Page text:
Kamala Harris finally finds her moment and her message

(AP Photo/Patrick Semansky
Vice President Kamala Harris speaks at the Emily’s List National Conference and Gala, Tuesday in Washington.

Vice President Kamala Harris has not had an easy go of it. From thankless, unsolvable issues (e.g., Central America’s corruption and violence) to poor staff picks to snippy and misogynistic coverage, she has gotten off to what can charitably be called a rocky start. But in the wake of the leaked Supreme Court draft opinion reversing Roe v. Wade, she seemed to find her voice and gravitas.

Harris began with a statement Tuesday that struck a balance between abortion specifically – “opponents of Roe want to punish women and take away their rights to make decisions about their own bodies” – and the general danger to Americans – “if the right to privacy is weakened, every person could face a future in which the government can potentially interfere in the personal decisions you make about your life.”

Fortuitously, Tuesday night was the annual gathering for Emily’s List, an organization dedicated to electing pro-choice women. Though Harris used the word “abortion” just four times, she spoke with righteous anger and steely determination:

“Those Republican leaders who are trying to weaponize the use of the law against women – well, we say, ‘How dare they?’ How dare they tell a woman what she can do and cannot do with her own body? How dare they? How dare they try to stop her from determining her own future? How dare they try to deny women their rights and their freedoms? …

“They want to ban abortion in every state. They want to bully anyone who seeks or provides reproductive health care. And they want to criminalize and punish women for making these decisions.”

Though she was speaking to a group focused on abortion, Harris restated her broader message, too: “When the right to privacy is attacked, anyone in our country may face a future where the government can interfere with their personal decisions – not just women; anyone,” she said. “And it has never been more clear which party wants to expand our rights and which party wants to restrict them.”

She then used a term too few Democrats employ: “freedom.” “We must link arms in this fight. I invite all people to join us,” she said. “If you stand for freedom, for self-determination, for the right to privacy – if you stand for these principles, stand with us.” She added that “women’s issues are America’s issues. And democracies – democracies cannot be strong if the rights of women are under attack.”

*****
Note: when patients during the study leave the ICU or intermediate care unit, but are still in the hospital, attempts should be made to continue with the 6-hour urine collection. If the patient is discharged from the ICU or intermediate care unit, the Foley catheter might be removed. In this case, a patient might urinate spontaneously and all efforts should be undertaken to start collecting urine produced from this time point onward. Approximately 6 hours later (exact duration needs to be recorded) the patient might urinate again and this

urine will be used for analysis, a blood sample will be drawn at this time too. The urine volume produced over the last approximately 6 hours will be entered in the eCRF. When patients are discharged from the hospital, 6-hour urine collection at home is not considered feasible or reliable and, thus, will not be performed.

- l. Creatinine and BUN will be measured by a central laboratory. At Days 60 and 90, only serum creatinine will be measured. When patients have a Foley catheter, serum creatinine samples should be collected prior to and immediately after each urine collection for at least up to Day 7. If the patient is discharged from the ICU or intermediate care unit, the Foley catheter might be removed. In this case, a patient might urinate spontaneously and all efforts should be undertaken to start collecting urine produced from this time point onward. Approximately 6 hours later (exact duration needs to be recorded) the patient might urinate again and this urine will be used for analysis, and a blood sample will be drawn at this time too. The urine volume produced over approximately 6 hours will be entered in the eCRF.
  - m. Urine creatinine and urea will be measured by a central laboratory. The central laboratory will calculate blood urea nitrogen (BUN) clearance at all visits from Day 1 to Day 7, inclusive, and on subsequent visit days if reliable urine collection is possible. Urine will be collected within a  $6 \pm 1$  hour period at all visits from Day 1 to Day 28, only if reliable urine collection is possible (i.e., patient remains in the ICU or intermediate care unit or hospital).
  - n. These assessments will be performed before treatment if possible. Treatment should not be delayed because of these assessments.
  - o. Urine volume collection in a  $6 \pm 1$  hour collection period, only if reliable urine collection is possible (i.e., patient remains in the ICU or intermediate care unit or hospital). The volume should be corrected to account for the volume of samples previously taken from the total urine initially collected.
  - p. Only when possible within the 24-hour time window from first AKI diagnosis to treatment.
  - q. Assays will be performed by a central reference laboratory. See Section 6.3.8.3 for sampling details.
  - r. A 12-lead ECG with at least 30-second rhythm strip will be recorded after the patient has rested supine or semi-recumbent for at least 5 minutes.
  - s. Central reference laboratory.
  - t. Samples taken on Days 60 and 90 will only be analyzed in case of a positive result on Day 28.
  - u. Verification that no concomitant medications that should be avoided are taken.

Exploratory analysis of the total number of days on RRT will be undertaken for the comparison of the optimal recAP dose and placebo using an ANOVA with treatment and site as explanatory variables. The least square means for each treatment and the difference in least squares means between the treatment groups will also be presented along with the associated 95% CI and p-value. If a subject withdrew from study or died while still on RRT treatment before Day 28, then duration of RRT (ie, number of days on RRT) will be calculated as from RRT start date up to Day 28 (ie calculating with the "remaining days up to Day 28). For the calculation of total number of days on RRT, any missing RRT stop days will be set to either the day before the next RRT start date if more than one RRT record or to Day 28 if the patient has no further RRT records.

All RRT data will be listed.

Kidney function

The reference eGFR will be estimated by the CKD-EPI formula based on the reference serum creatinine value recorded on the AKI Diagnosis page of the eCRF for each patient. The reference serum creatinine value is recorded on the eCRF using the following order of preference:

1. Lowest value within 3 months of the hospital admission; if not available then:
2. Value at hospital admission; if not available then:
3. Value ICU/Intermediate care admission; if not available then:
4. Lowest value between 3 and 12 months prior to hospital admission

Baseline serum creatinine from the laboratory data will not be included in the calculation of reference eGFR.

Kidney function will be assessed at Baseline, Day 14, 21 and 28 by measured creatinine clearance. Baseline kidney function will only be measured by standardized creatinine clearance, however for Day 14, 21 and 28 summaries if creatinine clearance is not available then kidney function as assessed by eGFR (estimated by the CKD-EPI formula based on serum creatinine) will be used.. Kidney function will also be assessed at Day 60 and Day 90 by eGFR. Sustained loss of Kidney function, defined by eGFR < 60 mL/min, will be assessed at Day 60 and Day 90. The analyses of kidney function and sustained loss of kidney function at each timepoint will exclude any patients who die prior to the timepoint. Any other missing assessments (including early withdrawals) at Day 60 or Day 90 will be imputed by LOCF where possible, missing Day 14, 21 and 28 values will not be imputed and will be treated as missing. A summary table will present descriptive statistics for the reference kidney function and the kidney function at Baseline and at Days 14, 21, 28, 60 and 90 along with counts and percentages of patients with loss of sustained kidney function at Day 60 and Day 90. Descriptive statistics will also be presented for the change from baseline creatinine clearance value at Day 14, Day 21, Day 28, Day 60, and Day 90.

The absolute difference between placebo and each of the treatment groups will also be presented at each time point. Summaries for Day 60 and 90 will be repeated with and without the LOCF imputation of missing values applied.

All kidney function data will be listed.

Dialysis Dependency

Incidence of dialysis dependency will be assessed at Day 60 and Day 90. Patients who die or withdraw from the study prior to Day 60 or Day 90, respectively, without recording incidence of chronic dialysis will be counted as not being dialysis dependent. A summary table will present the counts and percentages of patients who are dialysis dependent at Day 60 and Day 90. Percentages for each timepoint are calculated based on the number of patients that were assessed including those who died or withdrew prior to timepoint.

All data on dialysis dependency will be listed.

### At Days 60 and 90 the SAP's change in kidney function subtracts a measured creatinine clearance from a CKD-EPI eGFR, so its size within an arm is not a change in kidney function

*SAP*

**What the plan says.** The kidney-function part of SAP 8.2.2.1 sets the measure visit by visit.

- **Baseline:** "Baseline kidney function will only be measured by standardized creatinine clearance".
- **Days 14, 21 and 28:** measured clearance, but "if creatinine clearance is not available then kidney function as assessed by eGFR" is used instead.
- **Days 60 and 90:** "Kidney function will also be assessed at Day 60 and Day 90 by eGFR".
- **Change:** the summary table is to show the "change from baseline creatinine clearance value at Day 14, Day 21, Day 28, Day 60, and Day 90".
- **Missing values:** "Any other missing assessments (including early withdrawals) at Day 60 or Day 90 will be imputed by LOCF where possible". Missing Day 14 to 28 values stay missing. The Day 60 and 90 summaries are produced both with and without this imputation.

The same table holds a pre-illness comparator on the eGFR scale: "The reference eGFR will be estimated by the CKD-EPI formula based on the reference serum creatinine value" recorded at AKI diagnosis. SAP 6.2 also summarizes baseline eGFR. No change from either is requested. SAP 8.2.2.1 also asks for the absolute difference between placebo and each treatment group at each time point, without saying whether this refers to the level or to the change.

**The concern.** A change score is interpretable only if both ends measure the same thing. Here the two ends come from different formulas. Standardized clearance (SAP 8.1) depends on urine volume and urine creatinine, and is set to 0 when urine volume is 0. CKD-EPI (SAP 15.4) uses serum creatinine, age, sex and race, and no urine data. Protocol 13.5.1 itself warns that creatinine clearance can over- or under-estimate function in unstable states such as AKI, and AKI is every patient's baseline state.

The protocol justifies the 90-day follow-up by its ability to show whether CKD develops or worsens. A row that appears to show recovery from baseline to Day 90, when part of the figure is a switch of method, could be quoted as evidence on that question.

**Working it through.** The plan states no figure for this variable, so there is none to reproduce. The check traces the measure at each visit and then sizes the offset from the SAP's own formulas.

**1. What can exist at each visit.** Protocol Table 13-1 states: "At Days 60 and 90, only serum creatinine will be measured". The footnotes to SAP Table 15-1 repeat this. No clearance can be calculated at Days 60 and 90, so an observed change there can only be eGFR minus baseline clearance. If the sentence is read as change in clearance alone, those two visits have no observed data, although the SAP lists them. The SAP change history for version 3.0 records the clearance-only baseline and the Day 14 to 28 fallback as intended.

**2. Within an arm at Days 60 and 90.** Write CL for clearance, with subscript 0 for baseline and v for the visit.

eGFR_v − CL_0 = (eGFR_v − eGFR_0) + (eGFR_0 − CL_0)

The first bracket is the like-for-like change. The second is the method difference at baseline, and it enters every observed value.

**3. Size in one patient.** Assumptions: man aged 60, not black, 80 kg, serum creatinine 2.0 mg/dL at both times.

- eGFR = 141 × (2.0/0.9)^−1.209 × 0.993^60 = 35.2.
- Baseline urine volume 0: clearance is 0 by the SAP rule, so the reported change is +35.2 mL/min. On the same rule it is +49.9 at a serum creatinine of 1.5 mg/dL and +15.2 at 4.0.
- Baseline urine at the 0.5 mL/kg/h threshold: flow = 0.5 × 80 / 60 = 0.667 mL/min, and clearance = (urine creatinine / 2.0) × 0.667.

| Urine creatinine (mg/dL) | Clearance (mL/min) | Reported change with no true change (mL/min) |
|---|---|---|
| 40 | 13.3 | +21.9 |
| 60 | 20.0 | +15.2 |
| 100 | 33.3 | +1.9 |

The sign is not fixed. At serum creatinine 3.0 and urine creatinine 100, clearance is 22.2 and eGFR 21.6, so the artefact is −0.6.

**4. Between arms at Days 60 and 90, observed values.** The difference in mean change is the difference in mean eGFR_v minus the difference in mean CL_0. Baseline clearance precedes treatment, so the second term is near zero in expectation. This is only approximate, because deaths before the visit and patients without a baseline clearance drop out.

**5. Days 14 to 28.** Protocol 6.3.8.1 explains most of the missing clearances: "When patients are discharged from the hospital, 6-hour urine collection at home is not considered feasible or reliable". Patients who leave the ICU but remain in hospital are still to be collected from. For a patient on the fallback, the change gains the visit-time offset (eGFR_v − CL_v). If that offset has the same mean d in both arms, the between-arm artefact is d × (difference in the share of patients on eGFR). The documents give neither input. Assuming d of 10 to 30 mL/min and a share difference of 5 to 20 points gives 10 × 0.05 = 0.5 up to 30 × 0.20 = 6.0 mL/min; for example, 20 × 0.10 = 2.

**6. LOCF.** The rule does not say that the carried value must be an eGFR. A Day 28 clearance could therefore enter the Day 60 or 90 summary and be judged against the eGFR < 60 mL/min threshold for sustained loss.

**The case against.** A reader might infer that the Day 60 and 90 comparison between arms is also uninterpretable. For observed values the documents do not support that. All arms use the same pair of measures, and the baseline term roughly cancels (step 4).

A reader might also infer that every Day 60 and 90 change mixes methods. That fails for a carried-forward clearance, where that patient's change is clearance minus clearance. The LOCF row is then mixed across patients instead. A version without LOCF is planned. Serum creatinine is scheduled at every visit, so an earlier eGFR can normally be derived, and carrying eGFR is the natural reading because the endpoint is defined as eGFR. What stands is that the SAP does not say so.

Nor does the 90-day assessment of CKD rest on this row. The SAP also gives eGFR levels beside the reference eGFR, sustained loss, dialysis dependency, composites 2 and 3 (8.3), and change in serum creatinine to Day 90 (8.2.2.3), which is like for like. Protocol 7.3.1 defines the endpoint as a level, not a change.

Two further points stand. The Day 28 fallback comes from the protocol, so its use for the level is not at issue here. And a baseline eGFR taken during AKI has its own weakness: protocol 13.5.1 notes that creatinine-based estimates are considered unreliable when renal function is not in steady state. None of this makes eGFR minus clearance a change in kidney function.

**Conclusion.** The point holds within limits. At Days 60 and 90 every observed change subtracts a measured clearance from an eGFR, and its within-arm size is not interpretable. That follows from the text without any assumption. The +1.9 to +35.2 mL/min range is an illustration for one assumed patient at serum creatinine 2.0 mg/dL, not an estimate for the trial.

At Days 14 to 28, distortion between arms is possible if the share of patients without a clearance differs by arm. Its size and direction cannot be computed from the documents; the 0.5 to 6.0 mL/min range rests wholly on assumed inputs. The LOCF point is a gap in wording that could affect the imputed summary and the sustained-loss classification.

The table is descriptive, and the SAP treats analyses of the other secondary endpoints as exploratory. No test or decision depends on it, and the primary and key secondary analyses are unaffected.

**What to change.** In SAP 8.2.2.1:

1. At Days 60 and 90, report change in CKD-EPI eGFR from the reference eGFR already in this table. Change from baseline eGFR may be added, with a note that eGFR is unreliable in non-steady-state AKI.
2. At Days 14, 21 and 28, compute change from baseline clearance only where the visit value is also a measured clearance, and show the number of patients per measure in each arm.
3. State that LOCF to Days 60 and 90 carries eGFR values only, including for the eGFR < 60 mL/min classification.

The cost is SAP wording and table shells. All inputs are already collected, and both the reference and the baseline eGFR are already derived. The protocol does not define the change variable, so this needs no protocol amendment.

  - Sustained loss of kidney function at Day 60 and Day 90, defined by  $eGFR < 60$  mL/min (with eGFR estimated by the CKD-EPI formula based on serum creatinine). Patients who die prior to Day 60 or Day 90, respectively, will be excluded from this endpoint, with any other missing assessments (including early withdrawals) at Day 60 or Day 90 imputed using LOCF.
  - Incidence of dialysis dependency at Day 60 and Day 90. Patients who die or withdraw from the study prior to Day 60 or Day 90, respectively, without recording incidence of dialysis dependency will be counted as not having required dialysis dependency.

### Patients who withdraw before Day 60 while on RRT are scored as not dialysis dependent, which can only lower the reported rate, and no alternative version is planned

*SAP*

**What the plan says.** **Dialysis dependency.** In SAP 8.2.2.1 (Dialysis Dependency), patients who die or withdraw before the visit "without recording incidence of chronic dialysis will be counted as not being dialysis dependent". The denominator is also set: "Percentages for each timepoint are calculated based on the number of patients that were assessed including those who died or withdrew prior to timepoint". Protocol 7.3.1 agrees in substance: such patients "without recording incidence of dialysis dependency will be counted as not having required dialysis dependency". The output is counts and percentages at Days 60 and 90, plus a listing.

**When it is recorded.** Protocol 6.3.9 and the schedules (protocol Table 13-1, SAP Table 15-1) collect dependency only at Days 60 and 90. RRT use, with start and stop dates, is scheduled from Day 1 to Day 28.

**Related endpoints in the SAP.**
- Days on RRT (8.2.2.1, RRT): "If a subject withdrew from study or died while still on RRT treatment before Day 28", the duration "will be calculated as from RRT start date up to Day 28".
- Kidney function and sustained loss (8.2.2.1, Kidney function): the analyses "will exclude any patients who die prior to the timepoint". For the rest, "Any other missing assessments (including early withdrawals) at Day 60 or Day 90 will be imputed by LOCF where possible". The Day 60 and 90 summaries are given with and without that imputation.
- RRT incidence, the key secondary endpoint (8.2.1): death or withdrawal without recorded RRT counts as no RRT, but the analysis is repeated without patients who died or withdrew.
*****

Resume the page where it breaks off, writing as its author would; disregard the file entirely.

Several points are noteworthy. To begin with, Harris is ideally suited to speak to the issue, not only because of her prosecutorial background but also because of her focus on the disparities in maternal health care for White women and Black women. She can authoritatively make the case that the draft opinion’s impact would be devastating to women of color who might have to choose between an illegal abortion and a life-imperiling pregnancy. Her obvious passion (and authentic emotion) regarding the issue will be critical in the legislative fights ahead, the midterm elections and beyond.

Second, Harris is absolutely right to frame this as an issue of freedom. In a recent poll, 70% of Americans said that women, advised by their doctors, should be entrusted with determining whether to terminate a pregnancy; Roe’s opponents are a small minority out of step with the country’s values who seek to impose their will on every American’s right to self-determination.

Conservatives, of all people, should appreciate a call to restrict government power and to carve out a realm of intimate decisions that no government should have the power to dictate. Are we to become China, which adopted a one-child policy that required invasive surveillance and informants to control women?

Third, Harris might be well suited to take the issue to a critical audience that should not sit on the sidelines. Companies including Citigroup, Match, Yelp, Uber, Salesforce, Lyft, Levi’s, Apple, GoDaddy and Amazon (whose founder, Jeff Bezos, owns The Washington Post) have issued statements condemning the possible reversal of Roe and in some cases set up funds to provide women with abortion services.

Harris can highlight these companies’ work, hold them up as responsible corporate citizens and cajole all employers to do the same. She can tell them that if they want to attract the best and brightest workforce, they are going to need to locate or relocate in states where their employees’ privacy and right to control their bodies will not be abrogated. She can also encourage labor unions to negotiate abortion access as part of benefit packages. Rather than threaten businesses as Republicans do these days, she can inspire and praise corporate actors who recognize women’s right to self-determination.

The court leak rocked millions of Americans, especially women, in what felt like the closest thing to election night 2016. As I’ve researched and written, the sense of desperation, vulnerability, anger and fear then did not drive women to hide under their beds. Donald Trump’s election spurred a period of remarkable civic engagement, organizing, fundraising and network-building (across the aisle in some cases). The result was seen in the 2018 and 2020 elections.

That same emotional energy must once more be deployed in defense of freedom and democracy. Harris strikes me as exactly the right person to lead that fight.